My wife and I were able to take Dante for a brief walk in the sunshine because the vet had given him blood and fluid transfusions. Still, the poor guy didn’t have a lot of energy. Nevertheless, he seemed to enjoy our walk together, and like his old self sniffed plants, “marked his territory” and barked at other dogs. When after about 10 to 15 minutes he started to tire and limp, I picked him up and we went back into the animal hospital. There, we held him for a while, and told him over and over that he was a good dog and we loved him. He got upset when I left the room briefly to get him some doggie treats, but on my quick return was back to normal and ate the treats. Finally, we held Dante again while he was put to sleep, and kissed him goodbye. He was happy, peaceful and comfortable.

We’re both broken-hearted. Yes, Dante was a dog. However, he also was a member of our family. He was beautiful physically, but even more so on the inside. He was a very gentle dog. He also was a gentleman to our three female dogs, outside the house acting protective, inside the house letting them eat first even though he was larger and stronger than any of them. I will miss him in many ways, including his puppy-like nature, his soulful eyes, and his cuddling up to me in bed. I especially will miss him this Sunday, which would have been his 8th birthday. Goodbye Dante, I miss you.

It never rains in Southern California

So the song goes. Not true of course. It rained and even hailed yesterday, and snowed at only a few thousand feet.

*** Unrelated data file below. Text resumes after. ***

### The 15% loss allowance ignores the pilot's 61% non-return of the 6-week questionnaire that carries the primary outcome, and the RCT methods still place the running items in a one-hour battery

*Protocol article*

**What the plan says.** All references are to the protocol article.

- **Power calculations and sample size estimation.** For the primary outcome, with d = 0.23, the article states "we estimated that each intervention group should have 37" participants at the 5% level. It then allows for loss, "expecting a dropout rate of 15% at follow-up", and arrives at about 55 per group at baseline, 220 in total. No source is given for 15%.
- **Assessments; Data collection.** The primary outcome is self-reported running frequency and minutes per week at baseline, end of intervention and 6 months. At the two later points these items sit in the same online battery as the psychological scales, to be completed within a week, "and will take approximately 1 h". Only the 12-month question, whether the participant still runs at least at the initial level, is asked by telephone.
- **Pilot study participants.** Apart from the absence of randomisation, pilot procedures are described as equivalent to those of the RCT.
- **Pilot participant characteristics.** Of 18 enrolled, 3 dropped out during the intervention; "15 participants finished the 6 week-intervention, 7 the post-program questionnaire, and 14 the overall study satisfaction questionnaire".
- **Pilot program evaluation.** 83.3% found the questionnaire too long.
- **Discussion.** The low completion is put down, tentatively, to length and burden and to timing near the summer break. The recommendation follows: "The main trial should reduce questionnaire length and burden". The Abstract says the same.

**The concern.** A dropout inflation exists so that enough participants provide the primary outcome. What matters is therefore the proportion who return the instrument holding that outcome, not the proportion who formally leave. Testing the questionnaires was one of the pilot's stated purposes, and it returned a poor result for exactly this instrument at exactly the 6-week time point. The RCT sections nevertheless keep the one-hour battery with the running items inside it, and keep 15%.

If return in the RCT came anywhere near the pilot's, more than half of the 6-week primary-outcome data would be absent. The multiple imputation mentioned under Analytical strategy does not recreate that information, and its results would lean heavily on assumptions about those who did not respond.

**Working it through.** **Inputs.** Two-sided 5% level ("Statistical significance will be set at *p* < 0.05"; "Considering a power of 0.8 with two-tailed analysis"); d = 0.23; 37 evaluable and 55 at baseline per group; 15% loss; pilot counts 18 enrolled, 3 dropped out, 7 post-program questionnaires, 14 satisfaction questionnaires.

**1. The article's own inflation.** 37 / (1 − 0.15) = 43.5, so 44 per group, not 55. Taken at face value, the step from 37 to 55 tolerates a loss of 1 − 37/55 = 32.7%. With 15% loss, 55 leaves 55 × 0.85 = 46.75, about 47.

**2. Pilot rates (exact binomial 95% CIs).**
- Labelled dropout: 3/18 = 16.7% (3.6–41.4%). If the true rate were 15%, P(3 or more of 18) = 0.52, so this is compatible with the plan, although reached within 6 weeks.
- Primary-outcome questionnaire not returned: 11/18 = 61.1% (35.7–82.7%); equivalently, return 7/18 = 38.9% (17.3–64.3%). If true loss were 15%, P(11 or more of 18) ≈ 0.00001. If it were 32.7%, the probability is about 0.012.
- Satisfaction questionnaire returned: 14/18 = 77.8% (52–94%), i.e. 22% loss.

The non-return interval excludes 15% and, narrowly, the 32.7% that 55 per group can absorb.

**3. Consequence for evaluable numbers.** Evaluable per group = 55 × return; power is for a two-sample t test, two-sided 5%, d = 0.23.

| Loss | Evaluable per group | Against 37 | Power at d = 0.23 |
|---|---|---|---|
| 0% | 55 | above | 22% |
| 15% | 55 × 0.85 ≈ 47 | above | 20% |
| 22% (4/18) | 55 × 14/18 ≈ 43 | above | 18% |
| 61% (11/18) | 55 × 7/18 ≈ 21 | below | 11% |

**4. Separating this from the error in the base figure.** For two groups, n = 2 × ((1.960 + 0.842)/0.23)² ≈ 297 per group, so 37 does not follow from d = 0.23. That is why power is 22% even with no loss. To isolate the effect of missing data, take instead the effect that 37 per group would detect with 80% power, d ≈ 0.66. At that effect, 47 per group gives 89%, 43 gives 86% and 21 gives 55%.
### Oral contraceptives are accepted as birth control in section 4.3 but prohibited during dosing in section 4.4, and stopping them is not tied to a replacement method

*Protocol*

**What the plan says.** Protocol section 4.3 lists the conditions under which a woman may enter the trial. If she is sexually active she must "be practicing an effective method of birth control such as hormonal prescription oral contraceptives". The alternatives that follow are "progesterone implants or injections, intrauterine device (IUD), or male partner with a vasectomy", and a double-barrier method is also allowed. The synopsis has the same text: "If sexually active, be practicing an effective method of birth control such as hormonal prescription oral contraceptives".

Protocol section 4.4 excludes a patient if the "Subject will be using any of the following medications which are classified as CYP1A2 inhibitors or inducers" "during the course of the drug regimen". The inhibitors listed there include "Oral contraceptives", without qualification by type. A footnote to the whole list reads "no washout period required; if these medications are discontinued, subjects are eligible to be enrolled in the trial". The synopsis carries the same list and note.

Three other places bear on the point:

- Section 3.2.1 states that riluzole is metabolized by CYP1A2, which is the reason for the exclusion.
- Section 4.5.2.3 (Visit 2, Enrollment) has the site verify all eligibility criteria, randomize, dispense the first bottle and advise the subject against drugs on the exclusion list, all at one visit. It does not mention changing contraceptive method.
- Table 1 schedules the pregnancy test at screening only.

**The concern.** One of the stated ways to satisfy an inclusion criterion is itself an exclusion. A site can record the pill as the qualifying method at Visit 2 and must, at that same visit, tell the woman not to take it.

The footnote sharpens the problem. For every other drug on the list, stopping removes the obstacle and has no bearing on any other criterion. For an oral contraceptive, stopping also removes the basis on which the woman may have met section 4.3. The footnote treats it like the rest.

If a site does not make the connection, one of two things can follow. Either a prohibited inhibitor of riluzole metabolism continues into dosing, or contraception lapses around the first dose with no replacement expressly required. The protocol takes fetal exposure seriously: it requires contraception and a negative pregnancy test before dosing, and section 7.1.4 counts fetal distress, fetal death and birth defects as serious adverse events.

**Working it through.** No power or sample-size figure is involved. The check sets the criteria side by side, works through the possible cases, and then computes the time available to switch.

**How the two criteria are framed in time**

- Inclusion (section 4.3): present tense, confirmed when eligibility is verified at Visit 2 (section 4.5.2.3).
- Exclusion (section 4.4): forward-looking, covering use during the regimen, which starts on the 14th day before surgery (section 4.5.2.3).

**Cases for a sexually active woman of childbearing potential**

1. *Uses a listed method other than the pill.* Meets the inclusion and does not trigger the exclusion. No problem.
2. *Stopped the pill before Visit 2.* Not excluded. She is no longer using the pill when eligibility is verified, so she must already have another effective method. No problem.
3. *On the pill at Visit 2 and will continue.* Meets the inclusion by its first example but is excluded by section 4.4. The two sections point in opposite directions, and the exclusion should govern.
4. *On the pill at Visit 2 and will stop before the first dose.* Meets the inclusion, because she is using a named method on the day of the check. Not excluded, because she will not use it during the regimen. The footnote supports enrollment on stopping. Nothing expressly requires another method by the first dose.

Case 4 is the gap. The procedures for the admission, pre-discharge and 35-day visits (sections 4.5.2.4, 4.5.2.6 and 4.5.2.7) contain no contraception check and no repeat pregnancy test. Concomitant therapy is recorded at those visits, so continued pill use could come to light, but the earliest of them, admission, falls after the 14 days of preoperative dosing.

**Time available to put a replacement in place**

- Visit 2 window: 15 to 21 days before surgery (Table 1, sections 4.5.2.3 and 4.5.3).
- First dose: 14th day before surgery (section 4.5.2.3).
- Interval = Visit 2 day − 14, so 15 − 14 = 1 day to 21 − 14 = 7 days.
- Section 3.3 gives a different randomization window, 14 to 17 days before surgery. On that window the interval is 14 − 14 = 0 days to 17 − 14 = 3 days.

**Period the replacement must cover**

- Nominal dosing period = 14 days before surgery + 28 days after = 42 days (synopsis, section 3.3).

The picture was taken in the San Fernando Valley looking NE. The “flats” in the picture is just SE of Bob Hope airport in Burbank. The mountains are in the Angeles National Forest.

I’m not very good with the camera. However,  it’s easy to take a decent picture of natural beauty like this. But you have to do so quickly, as today it is bright and sunny, and all that snow is going to melt real soon.

Well, back to figuring out the Eden UI of the Notion Ink Adam, in between grading student assignments and other tasks.

Polar Bears Toxic to Environment?

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Apparently so. And this end of the year expose isn’t from Rush. Instead, it’s literally from tree huggers; Treehugger.com, in its Polar Bears Full of More Toxins Than Any Other Creature.

Chris Davies of Slashgear, whose tweet brought this to my attention, correctly asks what our governments are doing about this ursine environmental menace. Well?

College committee jargon explained

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I have sat through interminable committee meetings at the community college where I teach Computer Science. I’m often subjected to opaque edu-jargon such as: “We must be accountable, transparent and sensitive to the diverse needs of our underrepresented constituencies and stakeholders.” Zzzzzzzz. Sometimes I wonder if the speakers are paid by the buzzword.

Today’s Dilbert cartoon makes me feel better. I am not alone.

What’s coming?

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Tab over to next Monday and see Winking smile

Gadget Lust

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The title of Don’t Be Blinded By ‘Gadget Lust’ (picture source) is self-explanatory – and painfully applicable to me. Interesting reading and sensible advice. Though the article seems much like dating advice, with section titles including Bad Romance and Love the One You’re With. Though I wouldn’t take the dating analogy too far, with other section titles including Focus on Price per Feature.